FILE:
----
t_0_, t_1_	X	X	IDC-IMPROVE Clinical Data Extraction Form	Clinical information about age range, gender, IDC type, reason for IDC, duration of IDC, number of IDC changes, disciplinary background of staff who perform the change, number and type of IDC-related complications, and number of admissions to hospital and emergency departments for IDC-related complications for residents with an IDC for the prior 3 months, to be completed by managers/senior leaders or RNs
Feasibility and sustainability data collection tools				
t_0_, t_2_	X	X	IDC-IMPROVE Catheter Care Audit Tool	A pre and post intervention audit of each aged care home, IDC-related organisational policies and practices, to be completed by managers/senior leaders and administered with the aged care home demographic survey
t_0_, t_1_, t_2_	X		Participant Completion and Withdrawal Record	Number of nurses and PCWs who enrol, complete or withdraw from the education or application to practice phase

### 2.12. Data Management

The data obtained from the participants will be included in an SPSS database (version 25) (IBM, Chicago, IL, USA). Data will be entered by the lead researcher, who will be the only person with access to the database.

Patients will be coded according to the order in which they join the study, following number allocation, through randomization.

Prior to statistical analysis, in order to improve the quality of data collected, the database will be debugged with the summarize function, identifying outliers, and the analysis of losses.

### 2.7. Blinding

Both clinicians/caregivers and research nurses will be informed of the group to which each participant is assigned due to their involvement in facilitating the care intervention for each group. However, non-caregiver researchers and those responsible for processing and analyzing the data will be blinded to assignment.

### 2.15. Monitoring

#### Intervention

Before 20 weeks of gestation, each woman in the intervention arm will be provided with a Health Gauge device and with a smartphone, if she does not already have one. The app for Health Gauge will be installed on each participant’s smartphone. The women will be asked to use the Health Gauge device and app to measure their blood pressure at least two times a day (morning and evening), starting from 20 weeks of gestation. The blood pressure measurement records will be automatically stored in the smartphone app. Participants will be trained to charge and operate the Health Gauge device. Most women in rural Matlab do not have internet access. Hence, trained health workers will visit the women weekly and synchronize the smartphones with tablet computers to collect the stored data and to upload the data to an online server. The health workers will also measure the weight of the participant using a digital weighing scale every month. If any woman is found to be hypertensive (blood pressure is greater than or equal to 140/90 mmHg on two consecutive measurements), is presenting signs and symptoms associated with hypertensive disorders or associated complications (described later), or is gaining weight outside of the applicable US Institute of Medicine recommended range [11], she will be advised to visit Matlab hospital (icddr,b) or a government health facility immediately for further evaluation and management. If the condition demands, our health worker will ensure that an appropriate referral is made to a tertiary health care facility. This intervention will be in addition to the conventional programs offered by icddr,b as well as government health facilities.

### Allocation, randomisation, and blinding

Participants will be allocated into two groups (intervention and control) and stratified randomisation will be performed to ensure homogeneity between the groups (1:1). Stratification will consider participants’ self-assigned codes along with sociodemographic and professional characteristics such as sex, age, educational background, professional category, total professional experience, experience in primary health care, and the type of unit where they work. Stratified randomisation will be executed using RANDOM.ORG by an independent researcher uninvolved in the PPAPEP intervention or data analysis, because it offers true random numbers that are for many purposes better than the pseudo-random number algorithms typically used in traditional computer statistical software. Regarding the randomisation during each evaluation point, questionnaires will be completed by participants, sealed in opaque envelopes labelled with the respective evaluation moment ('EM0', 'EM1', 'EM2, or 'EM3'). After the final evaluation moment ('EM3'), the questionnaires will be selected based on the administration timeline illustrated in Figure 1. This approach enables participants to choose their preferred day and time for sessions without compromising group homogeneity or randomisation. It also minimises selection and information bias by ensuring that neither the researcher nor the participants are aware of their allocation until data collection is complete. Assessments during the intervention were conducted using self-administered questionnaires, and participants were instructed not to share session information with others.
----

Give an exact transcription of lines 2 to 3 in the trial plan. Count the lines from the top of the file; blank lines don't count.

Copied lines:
Feasibility and sustainability data collection tools				
t_0_, t_2_	X	X	IDC-IMPROVE Catheter Care Audit Tool	A pre and post intervention audit of each aged care home, IDC-related organisational policies and practices, to be completed by managers/senior leaders and administered with the aged care home demographic survey